NEW STUDY EXAMINES EARLY LIFE RISK FACTORS FOR OBESITY AMONG CHILDREN WITH AUTISM SPECTRUM DISORDER
Childhood obesity is one of the serious health concerns largely impacting children’s health and this issue hasn’t tackled widely yet.
Stated in a recent news release, children with Autism Spectrum Disorder (ASD) has been found to be more likely to have obesity compared to their peers with typical development, data show.
A new study from the University of Pennsylvania School of Nursing (Penn Nursing) examining early life risk factors for obesity among children with ASD, developmental delays or disorders, and children from the general population, is among the first to show that children with ASD had the highest frequency of rapid weight gain during the first six months of life, putting them at higher risk for childhood obesity.
“Healthy growth patterns during infancy, in particular, may carry special importance for children at increased risk for an ASD diagnosis, including high-risk populations such as former premature infants, younger siblings of children with ASD, children with genetic disorders that predispose to ASD and others,” said Tanja Kral, PhD, Associate Professor of Nursing in the Department of Biobehavioral Health Sciences and lead author of the study.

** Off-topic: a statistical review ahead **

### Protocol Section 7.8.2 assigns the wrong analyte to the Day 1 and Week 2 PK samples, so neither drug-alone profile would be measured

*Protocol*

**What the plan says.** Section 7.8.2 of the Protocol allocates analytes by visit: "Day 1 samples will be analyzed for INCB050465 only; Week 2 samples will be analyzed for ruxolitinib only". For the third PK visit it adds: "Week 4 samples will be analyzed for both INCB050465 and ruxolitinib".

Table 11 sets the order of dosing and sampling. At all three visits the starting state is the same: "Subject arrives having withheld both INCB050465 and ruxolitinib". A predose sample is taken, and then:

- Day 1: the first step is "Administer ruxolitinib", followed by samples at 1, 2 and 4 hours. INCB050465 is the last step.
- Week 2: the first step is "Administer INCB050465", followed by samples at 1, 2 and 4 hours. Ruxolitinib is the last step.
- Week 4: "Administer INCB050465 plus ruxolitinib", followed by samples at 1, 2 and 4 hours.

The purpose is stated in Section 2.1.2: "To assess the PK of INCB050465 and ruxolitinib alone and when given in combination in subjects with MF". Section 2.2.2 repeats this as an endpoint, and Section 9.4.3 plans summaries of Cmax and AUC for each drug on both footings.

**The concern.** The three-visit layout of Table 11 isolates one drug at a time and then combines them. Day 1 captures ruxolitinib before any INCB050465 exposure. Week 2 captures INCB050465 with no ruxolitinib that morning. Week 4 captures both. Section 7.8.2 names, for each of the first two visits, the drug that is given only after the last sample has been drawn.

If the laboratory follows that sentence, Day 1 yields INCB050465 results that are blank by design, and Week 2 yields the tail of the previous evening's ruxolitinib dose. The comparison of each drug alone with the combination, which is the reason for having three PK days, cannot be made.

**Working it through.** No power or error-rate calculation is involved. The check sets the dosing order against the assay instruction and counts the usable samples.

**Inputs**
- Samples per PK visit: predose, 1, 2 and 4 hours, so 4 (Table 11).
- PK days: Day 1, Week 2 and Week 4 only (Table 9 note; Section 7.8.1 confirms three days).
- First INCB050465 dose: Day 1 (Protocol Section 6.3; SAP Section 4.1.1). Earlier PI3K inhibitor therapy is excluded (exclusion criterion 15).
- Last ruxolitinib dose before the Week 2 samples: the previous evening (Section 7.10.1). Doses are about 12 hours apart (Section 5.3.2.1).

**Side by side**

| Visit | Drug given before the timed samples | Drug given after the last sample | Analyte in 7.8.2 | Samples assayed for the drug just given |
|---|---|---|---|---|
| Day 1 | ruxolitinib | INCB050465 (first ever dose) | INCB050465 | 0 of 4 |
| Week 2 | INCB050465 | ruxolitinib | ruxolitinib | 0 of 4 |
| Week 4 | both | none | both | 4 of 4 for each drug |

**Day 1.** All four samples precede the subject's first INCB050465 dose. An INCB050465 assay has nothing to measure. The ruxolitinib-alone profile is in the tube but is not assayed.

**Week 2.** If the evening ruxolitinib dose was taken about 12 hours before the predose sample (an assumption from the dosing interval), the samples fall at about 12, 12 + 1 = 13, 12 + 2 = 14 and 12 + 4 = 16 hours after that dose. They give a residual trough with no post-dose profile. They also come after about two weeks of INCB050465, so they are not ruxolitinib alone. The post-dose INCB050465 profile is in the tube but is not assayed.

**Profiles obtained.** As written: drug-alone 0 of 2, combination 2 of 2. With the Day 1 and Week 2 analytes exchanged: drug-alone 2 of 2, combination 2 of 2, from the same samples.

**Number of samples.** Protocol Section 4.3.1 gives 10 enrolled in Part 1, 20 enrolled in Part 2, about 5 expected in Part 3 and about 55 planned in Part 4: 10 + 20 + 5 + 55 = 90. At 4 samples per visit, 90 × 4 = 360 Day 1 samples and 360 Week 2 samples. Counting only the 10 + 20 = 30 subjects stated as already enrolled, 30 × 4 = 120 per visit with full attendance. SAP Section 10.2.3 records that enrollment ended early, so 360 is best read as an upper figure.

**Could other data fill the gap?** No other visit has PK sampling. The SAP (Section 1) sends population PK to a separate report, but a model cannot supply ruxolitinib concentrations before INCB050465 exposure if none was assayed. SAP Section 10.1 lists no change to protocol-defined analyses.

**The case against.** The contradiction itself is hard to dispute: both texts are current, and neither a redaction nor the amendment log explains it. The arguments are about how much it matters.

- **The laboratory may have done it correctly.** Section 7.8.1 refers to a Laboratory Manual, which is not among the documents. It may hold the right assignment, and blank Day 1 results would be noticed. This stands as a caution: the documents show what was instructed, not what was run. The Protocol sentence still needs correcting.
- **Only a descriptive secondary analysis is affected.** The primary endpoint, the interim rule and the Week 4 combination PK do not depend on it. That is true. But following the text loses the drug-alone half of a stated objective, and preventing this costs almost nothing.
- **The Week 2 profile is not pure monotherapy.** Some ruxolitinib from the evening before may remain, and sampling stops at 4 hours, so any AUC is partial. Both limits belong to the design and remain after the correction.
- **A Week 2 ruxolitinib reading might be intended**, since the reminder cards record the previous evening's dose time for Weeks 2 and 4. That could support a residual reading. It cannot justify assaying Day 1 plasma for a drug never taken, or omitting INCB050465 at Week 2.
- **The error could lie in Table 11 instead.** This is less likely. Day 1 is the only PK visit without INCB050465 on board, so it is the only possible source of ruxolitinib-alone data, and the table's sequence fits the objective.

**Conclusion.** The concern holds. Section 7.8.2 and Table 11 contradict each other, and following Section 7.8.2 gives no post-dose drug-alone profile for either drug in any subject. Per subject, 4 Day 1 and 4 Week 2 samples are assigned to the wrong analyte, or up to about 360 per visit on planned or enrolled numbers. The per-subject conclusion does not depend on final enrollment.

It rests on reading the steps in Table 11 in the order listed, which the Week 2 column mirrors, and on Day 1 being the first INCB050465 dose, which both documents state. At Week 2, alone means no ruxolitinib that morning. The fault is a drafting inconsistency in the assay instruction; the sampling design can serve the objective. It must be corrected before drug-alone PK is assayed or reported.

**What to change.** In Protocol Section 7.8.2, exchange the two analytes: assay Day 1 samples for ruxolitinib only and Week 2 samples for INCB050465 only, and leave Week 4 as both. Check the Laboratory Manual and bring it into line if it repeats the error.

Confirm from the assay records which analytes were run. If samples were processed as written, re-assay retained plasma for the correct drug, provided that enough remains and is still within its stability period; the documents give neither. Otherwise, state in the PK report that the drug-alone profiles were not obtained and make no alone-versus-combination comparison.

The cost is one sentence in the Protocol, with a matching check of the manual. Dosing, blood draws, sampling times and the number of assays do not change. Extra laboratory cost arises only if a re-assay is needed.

The study also exposed that mothers across all groups with pre-pregnancy overweight or obesity were almost 2.5 times more likely to have a child with overweight or obesity at ages 2-5 than other mothers. The risk for childhood obesity across all groups was also 1.5 times greater for mothers who exceeded the recommendations for weight gain during pregnancy.
“Helping mothers achieve a healthy pre-pregnancy weight and adequate gestational weight gain and fostering healthy growth during infancy represent important targets for all children,” explained Kral.
The study has been published online in the journal Autism.
Erudite Nursing Institute™ hopes that this new study could shed light in discovering new mechanisms concerning increased obesity risk in children with ASD offering effective targets to mitigate the condition in an earlier phase.
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